By Kevin Templeton
As a chef, cooking is my passion. In pursuing that passion, I’ve learned that the waste our restaurant industry produces is both a major problem — and a significant opportunity.
Without oxygen, unused food decomposing in landfills will release methane gas, which is harmful to the environment and exacerbates global warming. Its impact is 21 times that of carbon dioxide, ranking it as one of the worst greenhouse gases.
But those scraps from our restaurant kitchens can become an important component of sustainable, local agriculture in San Diego and throughout the country, by helping to make compost.
“Compost is an essential ingredient in sustainable gardening and farming,” says Claire Groebner of Olivewood Gardens, a historic center for environmental learning in National City. “Replete with nutrients necessary for healthy plant growth, compost is an alternative to synthetic fertilizers. Additionally, it improves the porosity and structure of the soil, helps to retain moisture, and attracts beneficial soil life that supports plant health.”
Working with Olivewood Gardens, my restaurant barleymash is part of a movement in San Diego. We’ve created a way to collect food scraps, minimize waste and give back to the environment. Walking through the back of barleymash’s kitchen, buckets for scraps are visible throughout. At the end of each week, unused food is collected and packaged for delivery to the gardens.
We move almost 600 pounds a week. Aside from composting, we try to reuse the meats as best we can before tossing as scrap. For instance, the main dish might be a beautiful pork belly but we aren’t able to use the ends. We’ll top our Iron Fries with the best pieces of pork and toss what is unusable. We believe everything you take should be given back tenfold.
The team at barleymash purchases sustainable agricultural products and practices waste prevention. All of the seafood served at the establishment is fished properly to protect the ocean. The meat and chicken are ethically sourced from natural and cruelty-free producers.
We might not be able to use all of the bones or parts of fish, but we work with our seafood company to freeze the would-be-waste and turn it into a nutrient-rich cat food. How cool is that?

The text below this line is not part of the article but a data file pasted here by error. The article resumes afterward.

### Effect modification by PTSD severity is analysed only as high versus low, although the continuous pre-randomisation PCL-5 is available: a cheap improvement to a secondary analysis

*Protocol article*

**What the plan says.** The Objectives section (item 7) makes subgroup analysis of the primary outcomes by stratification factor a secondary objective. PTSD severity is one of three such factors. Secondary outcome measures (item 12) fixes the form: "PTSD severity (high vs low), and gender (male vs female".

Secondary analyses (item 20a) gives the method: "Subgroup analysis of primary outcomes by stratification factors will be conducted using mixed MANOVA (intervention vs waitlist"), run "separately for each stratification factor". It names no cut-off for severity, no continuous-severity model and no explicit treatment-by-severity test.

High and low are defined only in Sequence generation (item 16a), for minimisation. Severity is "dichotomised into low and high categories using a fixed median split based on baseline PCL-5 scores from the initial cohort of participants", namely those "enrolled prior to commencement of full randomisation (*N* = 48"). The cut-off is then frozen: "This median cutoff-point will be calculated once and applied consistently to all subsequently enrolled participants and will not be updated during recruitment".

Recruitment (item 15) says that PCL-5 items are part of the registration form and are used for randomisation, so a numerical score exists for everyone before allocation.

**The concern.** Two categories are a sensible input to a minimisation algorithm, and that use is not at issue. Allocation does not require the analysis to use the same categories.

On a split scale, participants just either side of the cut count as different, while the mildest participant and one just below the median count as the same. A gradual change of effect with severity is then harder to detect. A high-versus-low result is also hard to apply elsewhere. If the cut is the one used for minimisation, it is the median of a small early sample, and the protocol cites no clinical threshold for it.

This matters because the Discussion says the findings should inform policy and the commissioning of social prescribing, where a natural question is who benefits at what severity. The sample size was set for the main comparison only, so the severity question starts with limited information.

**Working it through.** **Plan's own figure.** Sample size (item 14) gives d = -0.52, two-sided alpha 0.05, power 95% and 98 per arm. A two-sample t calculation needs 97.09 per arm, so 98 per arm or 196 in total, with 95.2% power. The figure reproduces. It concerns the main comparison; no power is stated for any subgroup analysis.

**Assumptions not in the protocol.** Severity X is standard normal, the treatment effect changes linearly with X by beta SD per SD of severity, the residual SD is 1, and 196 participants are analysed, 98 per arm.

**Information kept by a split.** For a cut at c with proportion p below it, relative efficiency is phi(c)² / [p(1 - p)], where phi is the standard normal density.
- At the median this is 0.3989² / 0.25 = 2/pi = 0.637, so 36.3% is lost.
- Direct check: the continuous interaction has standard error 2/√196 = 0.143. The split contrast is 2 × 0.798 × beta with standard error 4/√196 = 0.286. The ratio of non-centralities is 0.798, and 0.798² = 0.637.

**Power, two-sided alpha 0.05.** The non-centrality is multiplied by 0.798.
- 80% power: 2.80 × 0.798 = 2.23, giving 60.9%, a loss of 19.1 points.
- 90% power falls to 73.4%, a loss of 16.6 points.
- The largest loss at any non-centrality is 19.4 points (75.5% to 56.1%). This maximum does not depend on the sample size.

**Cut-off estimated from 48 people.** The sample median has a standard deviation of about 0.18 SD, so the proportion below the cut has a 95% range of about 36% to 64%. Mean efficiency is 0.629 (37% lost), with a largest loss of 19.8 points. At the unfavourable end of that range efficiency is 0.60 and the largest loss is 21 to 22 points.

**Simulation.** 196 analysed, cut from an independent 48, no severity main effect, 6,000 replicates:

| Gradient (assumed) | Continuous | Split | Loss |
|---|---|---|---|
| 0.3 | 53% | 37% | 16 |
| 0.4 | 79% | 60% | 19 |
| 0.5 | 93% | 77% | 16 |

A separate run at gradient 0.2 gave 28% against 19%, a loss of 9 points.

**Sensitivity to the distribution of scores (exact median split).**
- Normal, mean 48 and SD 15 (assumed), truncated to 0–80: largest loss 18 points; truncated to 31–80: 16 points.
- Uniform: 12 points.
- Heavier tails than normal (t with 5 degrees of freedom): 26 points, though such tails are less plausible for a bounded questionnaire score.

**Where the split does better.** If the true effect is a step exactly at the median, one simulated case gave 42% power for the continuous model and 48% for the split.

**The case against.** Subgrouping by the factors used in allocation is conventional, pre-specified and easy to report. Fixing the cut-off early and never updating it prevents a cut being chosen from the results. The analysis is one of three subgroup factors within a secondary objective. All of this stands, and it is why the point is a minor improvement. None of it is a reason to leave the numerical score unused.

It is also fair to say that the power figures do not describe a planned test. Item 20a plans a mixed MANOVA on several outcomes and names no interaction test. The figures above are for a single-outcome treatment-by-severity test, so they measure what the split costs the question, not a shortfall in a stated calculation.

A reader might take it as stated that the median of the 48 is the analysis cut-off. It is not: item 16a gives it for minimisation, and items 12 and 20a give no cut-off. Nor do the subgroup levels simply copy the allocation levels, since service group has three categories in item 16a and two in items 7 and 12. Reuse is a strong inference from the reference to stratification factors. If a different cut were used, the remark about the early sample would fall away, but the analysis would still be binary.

In addition to dropping off the composted scraps, my team and I lead classes for children from time-to-time regarding waste management, recycling and cooking.
“At Olivewood Gardens, we teach children and adults about the importance of recycling and reusing our resources, and we love when Chef Kevin is leading the discussion,” says Groebner. “Composting allows us to take waste and turn it into a usable, sustainable product. Food scraps become compost, which grows more food. It is the ultimate closed loop system.”
Composting is an easy way to grow beautiful produce without using a ton of fertilizer — and it is completely natural. There are other chefs out there who are as passionate as I am — if not more so. One of the pioneers in my book is my good friend and executive chef of Urban Solace Matt Gordon. He lives, eats and breaths for this.
I’m hoping that San Diego will soon make it mandatory for restaurants to compost food scraps.
One of my favorite days of the week is going out and visiting the farm to drop off our scraps. Walking around, breathing in the clean air and casting my eyes over the beautiful vegetation —appreciating where your food comes from is a big part of being a chef.
Kevin Templeton is executive chef of barleymash restaurant in downtown San Diego’s Gaslamp District.